Welcome to the Anthropocene!


The Anthropocene has been put forward as a new geological epoch, one in which humans have come to rule the world's natural systems and processes. In an age of increased environmental awareness, the term has captured the public imagination. But what is the Anthropocene? When and where did it start? Is it a terrifying global phenomenon or just a buzzword invented by Western-centric scientists? This talk presents two different perspectives on this new epoch by taking a look at the history of human impacts on the environment, from geological to historical records. For those of you in the dark, paleoecologists are concerned with ancient environments and the things that lived there, while climatologists want to know what the weather was like. These guys dig up mud, rocks, and ice, and slice up trees and other plants, and use these to argue about what the earth was like and what it might be like in the future.

Starts: April 12, 2014, 6:30 p.m.
Where: The Alderman (upstairs) 134 Lygon St, East Brunswick
Format: Presentation - 45 minutes, open discussion - 45 minutes

Anthropocene denial: The challenge of communicating climate change

April 12, 2014

Dr David Holmes: Communications and Media (Monash)

What can the past tell us about the future of climate change in Australia?

June 11, 2014

Dr Simon Connor: School of Earth, Atmosphere and Environment (Monash) Dr Joelle Gergis: School of Earth Sciences (Melbourne Uni) The Anthropocene has been put forward as a new geological epoch, one in which humans have come to rule the world's natural systems and processes. In an age of increased environmental awareness, the term has captured the public imagination. But what is the Anthropocene? When and where did it start? Is it a terrifying global phenomenon or just a buzzword invented by Western-centric scientists? This talk presents two different perspectives on this new epoch by taking a look at the history of human impacts on the environment, from geological to historical records. For those of you in the dark, paleoecologists are concerned with ancient environments and the things that lived there, while climatologists want to know what the weather was like. These guys dig up mud, rocks, and ice, and slice up trees and other plants, and use these to argue about what the earth was like and what it might be like in the future.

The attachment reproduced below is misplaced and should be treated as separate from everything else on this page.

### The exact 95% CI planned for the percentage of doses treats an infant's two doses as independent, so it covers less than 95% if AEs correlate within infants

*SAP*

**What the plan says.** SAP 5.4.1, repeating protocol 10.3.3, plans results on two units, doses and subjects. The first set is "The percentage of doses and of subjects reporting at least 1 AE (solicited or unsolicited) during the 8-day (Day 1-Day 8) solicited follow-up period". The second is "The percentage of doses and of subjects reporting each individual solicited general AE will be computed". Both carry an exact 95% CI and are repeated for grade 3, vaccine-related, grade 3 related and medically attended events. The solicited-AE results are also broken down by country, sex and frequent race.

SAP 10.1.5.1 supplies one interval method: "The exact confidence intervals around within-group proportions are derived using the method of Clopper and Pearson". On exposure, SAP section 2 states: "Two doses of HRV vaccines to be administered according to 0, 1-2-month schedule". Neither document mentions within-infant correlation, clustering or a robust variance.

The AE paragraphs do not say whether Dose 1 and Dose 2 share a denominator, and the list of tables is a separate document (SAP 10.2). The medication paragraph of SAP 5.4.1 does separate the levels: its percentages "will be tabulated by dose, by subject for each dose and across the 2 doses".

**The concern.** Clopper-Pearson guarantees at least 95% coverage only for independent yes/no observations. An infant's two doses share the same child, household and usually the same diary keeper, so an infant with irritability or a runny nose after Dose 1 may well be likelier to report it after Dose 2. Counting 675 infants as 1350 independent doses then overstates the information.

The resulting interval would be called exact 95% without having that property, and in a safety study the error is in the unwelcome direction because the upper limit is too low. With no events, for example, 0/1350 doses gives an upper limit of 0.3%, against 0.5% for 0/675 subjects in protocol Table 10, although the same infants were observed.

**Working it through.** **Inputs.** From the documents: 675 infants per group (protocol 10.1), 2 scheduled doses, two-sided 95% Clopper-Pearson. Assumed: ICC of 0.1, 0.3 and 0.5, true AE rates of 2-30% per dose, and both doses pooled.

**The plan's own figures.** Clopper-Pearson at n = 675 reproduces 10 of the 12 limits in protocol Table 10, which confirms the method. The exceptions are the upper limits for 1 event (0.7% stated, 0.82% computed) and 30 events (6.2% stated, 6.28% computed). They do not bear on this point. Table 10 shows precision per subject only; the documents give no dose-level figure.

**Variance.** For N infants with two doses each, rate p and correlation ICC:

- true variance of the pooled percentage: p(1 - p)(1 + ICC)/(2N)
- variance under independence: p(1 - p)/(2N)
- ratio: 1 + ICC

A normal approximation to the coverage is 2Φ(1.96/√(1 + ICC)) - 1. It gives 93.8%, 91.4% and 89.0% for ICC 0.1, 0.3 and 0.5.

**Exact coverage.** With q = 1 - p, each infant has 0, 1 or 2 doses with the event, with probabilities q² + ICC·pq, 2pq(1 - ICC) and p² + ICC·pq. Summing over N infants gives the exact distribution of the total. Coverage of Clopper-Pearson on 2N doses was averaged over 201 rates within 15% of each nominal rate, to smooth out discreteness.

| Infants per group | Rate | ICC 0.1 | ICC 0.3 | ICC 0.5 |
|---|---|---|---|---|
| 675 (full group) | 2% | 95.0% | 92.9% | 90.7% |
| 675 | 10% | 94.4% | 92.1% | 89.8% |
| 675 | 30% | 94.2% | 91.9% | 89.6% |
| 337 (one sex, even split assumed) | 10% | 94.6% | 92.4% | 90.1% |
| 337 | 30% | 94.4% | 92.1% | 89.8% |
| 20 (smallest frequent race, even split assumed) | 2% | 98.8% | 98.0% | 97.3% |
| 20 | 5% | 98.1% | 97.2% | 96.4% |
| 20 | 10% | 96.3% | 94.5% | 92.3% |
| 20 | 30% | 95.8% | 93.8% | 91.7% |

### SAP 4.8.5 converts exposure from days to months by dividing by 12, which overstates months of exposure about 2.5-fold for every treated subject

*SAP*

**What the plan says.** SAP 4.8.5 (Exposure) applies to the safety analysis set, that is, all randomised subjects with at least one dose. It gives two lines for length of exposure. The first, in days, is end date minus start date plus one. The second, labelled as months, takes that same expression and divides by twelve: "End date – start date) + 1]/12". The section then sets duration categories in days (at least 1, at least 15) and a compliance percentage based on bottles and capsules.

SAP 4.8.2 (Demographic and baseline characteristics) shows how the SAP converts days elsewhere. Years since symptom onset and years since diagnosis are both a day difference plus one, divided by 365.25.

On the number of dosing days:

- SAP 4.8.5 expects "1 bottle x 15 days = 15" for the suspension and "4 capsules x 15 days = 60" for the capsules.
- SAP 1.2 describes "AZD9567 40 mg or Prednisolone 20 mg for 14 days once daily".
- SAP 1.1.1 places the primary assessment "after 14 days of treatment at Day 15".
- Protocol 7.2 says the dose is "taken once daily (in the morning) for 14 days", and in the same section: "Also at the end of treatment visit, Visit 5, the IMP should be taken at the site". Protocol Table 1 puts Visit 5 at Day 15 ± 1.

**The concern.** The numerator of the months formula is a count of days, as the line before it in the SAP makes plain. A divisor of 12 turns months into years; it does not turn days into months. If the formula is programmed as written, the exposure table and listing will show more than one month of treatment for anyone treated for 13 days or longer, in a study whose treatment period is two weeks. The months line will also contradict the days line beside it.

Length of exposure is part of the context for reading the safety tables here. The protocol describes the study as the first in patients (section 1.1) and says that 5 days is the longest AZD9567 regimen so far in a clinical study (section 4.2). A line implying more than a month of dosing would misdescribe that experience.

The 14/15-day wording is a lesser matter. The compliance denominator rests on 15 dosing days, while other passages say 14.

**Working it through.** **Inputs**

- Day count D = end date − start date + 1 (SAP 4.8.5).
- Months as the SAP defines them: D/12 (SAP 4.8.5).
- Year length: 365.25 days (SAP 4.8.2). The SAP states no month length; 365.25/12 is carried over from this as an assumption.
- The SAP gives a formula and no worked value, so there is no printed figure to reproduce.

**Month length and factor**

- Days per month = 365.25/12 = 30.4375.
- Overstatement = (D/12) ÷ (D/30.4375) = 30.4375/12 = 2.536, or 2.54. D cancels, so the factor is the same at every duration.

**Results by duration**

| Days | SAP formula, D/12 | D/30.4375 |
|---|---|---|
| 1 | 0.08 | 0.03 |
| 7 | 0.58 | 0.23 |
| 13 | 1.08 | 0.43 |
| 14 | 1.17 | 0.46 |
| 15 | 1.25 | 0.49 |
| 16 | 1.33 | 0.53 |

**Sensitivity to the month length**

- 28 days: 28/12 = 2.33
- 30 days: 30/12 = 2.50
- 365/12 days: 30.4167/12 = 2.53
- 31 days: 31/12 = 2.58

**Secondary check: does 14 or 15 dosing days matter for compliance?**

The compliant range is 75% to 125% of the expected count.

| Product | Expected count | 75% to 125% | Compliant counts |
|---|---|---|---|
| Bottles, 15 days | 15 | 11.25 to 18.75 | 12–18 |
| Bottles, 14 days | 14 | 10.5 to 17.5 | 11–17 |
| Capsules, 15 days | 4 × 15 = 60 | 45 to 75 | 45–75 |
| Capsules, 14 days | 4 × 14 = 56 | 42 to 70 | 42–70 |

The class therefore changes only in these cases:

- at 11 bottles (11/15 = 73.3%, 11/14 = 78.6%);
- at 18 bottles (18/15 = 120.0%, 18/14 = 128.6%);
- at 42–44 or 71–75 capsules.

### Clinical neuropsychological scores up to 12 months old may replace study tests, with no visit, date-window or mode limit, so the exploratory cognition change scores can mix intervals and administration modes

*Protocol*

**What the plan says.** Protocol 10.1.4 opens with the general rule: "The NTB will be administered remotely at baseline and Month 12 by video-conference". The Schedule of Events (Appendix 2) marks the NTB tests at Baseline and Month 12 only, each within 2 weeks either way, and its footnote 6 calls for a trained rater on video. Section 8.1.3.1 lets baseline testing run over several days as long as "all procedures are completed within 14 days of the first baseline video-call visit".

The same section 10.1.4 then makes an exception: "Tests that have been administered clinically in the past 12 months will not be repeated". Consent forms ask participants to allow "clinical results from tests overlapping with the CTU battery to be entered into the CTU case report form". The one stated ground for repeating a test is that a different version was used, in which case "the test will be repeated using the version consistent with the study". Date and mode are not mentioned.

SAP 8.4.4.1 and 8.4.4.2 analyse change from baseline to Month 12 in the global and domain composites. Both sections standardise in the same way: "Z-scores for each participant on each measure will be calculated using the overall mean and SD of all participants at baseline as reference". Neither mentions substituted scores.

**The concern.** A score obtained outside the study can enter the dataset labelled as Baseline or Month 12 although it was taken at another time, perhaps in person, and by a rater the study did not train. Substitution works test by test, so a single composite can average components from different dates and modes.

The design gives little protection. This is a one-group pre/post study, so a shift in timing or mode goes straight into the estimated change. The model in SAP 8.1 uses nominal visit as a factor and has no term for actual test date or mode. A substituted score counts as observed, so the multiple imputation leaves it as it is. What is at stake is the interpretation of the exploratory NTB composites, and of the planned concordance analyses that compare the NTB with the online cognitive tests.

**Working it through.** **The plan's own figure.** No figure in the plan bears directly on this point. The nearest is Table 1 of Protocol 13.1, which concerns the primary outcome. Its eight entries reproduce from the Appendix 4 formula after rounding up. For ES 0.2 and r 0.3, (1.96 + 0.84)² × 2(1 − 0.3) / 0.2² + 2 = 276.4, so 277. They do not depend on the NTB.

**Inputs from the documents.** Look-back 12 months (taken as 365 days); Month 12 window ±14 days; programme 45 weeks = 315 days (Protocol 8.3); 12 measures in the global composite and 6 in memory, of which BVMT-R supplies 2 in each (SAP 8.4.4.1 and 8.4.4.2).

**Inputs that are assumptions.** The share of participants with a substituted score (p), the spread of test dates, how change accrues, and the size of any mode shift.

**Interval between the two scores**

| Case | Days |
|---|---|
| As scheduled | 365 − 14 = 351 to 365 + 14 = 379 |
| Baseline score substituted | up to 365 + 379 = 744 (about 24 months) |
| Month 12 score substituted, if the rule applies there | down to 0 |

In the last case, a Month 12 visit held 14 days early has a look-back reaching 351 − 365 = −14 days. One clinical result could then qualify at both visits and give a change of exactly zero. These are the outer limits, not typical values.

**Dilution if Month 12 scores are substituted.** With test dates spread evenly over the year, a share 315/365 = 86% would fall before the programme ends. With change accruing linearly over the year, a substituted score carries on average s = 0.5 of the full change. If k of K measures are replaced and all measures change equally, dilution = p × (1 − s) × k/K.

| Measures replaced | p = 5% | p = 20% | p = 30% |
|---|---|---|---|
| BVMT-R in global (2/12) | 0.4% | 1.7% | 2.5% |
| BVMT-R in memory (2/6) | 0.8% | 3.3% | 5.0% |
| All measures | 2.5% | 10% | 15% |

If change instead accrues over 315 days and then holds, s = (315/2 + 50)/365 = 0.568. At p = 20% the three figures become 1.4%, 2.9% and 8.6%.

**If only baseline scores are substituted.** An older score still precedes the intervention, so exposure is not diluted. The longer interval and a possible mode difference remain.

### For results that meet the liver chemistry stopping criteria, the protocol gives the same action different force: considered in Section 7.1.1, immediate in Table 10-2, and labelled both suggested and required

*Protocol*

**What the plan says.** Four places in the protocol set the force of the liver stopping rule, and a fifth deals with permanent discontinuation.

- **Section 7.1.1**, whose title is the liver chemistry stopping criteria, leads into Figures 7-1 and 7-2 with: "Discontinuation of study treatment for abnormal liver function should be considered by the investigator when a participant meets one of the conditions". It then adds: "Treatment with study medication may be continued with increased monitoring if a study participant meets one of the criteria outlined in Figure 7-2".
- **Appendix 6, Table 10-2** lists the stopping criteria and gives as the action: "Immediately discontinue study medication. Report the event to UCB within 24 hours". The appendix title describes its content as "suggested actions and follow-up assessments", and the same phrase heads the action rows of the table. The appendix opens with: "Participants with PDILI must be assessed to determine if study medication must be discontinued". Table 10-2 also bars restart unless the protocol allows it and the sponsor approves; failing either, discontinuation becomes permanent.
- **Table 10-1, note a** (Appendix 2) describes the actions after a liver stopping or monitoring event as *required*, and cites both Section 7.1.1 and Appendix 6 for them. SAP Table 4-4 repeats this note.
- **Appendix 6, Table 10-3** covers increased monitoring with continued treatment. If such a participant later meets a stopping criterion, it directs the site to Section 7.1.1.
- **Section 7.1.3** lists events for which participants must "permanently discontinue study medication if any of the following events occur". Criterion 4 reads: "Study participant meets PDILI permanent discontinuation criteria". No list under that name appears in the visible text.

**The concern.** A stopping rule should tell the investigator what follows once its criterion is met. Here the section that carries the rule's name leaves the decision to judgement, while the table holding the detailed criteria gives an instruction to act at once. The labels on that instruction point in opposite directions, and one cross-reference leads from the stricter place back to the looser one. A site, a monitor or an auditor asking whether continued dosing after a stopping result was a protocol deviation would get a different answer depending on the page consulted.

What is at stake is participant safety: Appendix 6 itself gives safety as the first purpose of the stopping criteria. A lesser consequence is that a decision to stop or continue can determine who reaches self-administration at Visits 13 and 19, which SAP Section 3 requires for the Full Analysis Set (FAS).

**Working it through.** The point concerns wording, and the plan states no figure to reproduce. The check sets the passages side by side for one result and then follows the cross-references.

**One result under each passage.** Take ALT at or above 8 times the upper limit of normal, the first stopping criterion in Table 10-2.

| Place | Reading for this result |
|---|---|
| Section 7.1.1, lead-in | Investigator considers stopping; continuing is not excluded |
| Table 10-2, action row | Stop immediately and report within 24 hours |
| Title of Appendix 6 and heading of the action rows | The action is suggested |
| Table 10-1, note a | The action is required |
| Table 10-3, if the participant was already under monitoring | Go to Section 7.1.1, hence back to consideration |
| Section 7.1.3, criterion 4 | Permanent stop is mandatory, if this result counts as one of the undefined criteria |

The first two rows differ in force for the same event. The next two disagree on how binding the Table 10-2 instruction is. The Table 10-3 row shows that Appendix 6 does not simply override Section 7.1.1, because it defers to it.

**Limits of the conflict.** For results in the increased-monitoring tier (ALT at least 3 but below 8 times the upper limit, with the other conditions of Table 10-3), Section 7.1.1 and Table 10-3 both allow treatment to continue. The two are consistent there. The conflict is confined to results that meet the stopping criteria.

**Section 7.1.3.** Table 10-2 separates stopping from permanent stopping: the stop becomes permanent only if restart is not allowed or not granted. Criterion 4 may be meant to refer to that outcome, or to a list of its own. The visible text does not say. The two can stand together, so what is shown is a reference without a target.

Hearing but not listening: Time, technology and the inevitability of the Anthropocene

Nov. 12, 2014

Dr Robert Hassan: School of Culture and Communication (Melbourne Uni)

Oceans and Climate Change

Nov. 13, 2014

Dr Will Howard: School of Earth Sciences (Melbourne Uni)

Ice, fire and flood: Science fiction and the Anthropocene

Nov. 20, 2014

Professor Emeritus Andrew Milner: English and Comparative Literature (Monash)

Australia in the Anthropocene: Climate change, coal, and crisis calls

Nov. 27, 2014

Dr Lauren Rickards: Melbourne Sustainable Society Institute (Melbourne Uni)